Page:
16th Combat Aviation Brigade begins new chapter at Joint Base Lewis-McChord
August 4, 2011
JOINT BASE LEWIS-MCCHORD, Wash. -- History was made at Joint Base Lewis-McChord Monday during a ceremony at Gray Army Airfield.
The newest addition to I Corps and Joint Base Lewis-McChord, the 16th Combat Aviation Brigade, proved its members are masters of multitasking, hosting a ceremony with four major events: the uncasing of 16th CAB colors, a brigade change of command, the activation of two new battalion-level formations and for good measure, the redesignation of a squadron.
In March the Department of Defense announced the movement of 16th CAB headquarters
from Fort Wainwright, Alaska, to JBLM. The move will result in an additional 1,400 Soldiers and
44 helicopters to JBLM by summer 2012.
The 16th CAB will be different than most aviation brigades because it will split-based with two major commands. The uncasing portion of the ceremony signified the brigade’s official arrival and start of service at JBLM.
Less than two months ago, the headquarters’ colors were cased in Alaska and have been en route to JBLM. With the colors came about 100 Soldiers to run the headquarters here.
United States Army Alaska commander and U.S. Alaskan Command deputy commander, Maj. Gen. Raymond Palumbo, summed up the 16th CAB’s record of achievements in a single phrase: “They run to the sound of the guns,” Palumbo said.
The ceremony was the Army’s response to what the nation had requested, Palumbo said: more aviation units. He also said it should be no surprise that enormous demand has arisen for aviation during the past decade, beginning with its critical applications in Iraq and Afghanistan.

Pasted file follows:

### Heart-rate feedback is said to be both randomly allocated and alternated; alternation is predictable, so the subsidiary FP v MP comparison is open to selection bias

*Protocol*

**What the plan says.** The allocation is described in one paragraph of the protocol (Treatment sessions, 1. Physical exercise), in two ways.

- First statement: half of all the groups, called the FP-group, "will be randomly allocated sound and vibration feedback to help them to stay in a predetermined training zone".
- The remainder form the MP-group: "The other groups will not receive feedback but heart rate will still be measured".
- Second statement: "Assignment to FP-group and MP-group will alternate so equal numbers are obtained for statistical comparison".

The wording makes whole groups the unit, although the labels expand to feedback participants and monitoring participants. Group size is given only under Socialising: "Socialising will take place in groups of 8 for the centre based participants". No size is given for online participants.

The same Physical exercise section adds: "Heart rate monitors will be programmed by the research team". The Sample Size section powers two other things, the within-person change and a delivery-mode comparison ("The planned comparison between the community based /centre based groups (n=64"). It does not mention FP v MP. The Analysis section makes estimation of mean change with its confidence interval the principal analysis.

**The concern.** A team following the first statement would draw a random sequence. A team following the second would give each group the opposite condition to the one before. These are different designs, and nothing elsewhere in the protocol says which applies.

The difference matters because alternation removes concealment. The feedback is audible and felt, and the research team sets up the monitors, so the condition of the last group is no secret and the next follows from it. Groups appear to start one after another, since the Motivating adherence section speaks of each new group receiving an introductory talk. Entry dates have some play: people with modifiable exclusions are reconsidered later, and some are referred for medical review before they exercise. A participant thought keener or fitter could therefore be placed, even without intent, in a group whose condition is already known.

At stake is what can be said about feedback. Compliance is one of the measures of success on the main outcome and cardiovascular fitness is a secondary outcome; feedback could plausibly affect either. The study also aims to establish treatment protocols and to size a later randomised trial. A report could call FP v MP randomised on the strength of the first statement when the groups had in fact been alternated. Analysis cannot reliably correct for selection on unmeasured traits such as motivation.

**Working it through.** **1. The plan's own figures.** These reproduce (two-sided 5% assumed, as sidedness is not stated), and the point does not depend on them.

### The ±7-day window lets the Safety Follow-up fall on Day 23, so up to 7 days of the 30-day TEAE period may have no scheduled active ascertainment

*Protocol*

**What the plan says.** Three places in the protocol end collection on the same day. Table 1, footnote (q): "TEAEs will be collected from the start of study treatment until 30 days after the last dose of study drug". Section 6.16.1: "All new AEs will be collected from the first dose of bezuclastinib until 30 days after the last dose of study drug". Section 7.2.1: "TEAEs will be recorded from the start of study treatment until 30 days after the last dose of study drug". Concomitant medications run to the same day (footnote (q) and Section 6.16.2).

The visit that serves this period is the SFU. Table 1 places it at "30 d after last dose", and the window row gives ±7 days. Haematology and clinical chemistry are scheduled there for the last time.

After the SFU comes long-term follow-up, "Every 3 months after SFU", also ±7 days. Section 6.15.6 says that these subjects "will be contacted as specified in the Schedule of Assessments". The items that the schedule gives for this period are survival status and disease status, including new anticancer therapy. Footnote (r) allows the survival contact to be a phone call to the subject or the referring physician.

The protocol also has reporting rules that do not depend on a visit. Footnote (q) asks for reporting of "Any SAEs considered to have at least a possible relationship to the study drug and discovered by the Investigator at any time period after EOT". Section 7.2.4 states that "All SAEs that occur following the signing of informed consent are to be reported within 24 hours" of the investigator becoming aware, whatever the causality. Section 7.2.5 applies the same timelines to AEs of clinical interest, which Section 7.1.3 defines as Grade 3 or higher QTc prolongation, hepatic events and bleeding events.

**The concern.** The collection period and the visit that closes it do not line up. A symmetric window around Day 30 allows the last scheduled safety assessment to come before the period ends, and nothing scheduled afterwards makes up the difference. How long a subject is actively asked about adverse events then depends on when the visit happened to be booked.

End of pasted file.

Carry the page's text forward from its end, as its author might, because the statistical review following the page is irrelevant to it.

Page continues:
Today, 16th CAB helicopters fly all over the world, carrying out some of the nation’s most challenging business. Thirty of the brigade’s Kiowa Warriors are in Iraq with about 450 Soldiers from 6th Squadron, 17th Air Cavalry Regiment.
Fifteen Blackhawk medevac helicopters and Chinooks are flying critical missions in Afghanistan, where about 300 Soldiers from elements of 1st Battalion, 52nd General Support Aviation Regiment are currently deployed. The remaining helicopters are now here at JBLM and Fort Wainwright.
“What we’re doing here today is in response to our nation’s demand for more Army aviation,” Palumbo said. “We’re putting finishing touches on the Army’s 12th aviation brigade.”
The 16th CAB ceremony included the activation of 46th Aviation Support Battalion and the 2nd Battalion, 158th Assault Helicopter Regiment. The 4th Squadron, 6th Air Cavalry Regiment, which was already stationed at JBLM, was redesignated and repatched as the 4th Squadron, 6th Attack Reconnaissance Regiment. The mission of 4-6 ARS will remain about the same " but with extra equipment and personnel.
Former commander of 16th CAB, Col. Robert Werthman, traveled from Alaska to relinquish the brigade to the new 16th CAB commander, Col. Robert Dickerson.
Werthman led the unit since August 2009 before passing the colors to Dickerson Aug. 1. Werthman’s next assignment will be in Colorado Springs, where he will become the executive officer to the deputy commander of Northern Command.
Werthman described the ceremony as a “last hoorah” for him, but for the 16th CAB, the “start to a long and distinguished road that will eventually lead the brigade in its entirety to combat operations in Afghanistan.”
He offered encouragement to Dickerson, who arrived at JBLM from Harvard University, where he recently completed a Senior Service College Fellowship.
“My efforts have been easy when compared to the Herculean task ahead of you to properly resource, build and train the brigade,” Werthman said. “I know your leadership will propel this organization to a higher level of excellence.”
Palumbo said the JBLM community is privileged to have Dickerson and his family onboard.
“It’s no surprise that the Army has selected the Dickersons to command this great organization,” Palumbo said.
Dickerson said he was humbled and fortunate to join the 16th CAB. He also acknowledged the brigade’s future successes will require the collective energy of subordinate commanders, staff members and Soldiers.
“Many organizations have had and will continue to make invaluable contributions in making 16th CAB a professional, full spectrum aviation brigade,” Dickerson said. “Make no mistake, it will require a team effort, and I look forward to working with all of you.”
Laura M. Levering: email@example.com